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Old 04-13-2009, 03:38 PM
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Default Accidental EpiPen injections becoming more common

Self-administered shots of epinephrine can halt a life-threatening allergic reaction, but accidental injection appears to be a growing problem, according to a new study.

In a review of case reports from the past 20 years, researchers found that the number of accidental jabs with epinephrine autoinjectors seems to have risen over time. Of the 69 reported cases they found, more than two thirds occurred in the past six years.
The actual rate of accidental injections is unknown, but the available data suggests that the problem is becoming more common, the researchers report in the Annals of Allergy, Asthma and Immunology.
Autoinjectors filled with epinephrine, such as the EpiPen, are used to treat anaphylaxis, a potentially life-threatening allergic reaction marked by hives, swelling, difficulty breathing and a drop in blood pressure.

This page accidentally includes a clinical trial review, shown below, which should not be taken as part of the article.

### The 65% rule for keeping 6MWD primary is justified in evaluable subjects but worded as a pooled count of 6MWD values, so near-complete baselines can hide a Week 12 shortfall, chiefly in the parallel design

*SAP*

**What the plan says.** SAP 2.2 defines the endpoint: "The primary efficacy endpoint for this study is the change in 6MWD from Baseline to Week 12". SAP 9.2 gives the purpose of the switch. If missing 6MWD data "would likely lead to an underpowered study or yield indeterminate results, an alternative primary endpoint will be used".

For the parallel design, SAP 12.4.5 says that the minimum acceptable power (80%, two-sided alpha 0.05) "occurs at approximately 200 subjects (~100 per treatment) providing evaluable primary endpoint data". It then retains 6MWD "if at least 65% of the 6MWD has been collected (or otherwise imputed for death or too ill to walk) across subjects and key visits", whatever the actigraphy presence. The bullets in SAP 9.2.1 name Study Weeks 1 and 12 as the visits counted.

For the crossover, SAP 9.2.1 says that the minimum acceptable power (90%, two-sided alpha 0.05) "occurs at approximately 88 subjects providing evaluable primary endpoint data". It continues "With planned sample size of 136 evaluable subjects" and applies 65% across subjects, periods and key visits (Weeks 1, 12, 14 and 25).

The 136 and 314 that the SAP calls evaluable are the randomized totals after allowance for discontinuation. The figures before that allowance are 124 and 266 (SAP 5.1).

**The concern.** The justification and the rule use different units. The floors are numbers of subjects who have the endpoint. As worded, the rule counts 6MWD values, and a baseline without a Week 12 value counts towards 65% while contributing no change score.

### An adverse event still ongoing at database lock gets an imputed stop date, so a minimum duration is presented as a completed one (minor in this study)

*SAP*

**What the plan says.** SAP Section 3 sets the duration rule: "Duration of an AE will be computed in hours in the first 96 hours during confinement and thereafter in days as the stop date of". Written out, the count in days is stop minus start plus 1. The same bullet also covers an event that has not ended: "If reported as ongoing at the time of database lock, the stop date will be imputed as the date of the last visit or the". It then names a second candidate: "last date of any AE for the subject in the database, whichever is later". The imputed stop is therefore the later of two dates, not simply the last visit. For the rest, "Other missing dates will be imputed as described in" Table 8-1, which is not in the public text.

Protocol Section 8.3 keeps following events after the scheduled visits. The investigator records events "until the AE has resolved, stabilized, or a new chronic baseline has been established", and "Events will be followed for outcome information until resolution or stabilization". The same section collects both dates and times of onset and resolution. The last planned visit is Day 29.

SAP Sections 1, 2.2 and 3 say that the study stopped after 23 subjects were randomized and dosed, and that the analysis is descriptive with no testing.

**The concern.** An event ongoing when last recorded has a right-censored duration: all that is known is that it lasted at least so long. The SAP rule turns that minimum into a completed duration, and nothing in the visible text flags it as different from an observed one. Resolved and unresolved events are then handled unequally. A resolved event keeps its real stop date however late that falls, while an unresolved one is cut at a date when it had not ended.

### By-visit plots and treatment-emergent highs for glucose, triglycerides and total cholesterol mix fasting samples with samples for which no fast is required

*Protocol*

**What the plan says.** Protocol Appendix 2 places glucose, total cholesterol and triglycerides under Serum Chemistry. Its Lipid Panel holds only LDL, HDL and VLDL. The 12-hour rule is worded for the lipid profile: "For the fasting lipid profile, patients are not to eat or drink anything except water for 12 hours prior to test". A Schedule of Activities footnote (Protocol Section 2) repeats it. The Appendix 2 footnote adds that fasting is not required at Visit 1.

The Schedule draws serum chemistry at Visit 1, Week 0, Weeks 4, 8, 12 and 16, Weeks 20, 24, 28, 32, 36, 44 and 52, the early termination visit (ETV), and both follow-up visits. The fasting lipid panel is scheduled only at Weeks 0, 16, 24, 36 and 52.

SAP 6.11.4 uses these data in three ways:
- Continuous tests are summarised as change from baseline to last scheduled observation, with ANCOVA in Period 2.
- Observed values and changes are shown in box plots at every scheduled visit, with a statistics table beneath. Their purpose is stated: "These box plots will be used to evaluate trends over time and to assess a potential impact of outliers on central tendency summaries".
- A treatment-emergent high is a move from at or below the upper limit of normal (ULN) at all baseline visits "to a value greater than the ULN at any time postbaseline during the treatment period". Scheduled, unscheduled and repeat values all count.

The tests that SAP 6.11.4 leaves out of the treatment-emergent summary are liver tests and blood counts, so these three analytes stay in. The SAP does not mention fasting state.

Epinephrine, also known as adrenaline, works by relaxing the muscles of the airways and constricting the blood vessels -- buying people time to get to the emergency room for treatment.
In the current study, researchers led by Dr. F. Estelle Simons, of the University of Manitoba in Canada, reviewed 26 reports on accidental autoinjector shots published in medical journals over the past two decades.
They found that most accidents occurred when patients, or someone trying to help them, mistakenly jabbed themselves in a finger. The autoinjections must be given in the thigh to be safe and effective.
About 94 percent of the unintended injections were located in the thumb or finger. In about 10 percent of cases, the victim was a healthcare worker who was accidentally jabbed while showing a patient how to use the autoinjector.
In most cases, the researchers found, victims' symptoms were not serious -- with temporary nerve problems, like numbness and "pins and needles" sensations, being among the common side effects. There were also a few cases of elevated heart rate and heart palpitations.
None of the reports contained information on what happened to the anaphylaxis victim who failed to get an appropriate injection.
According to Simons' team, the findings highlight the importance of teaching patients how to properly use epinephrine autoinjectors. Improvements in autoinjector design, they add, could also help lower the risk of accidental injection.
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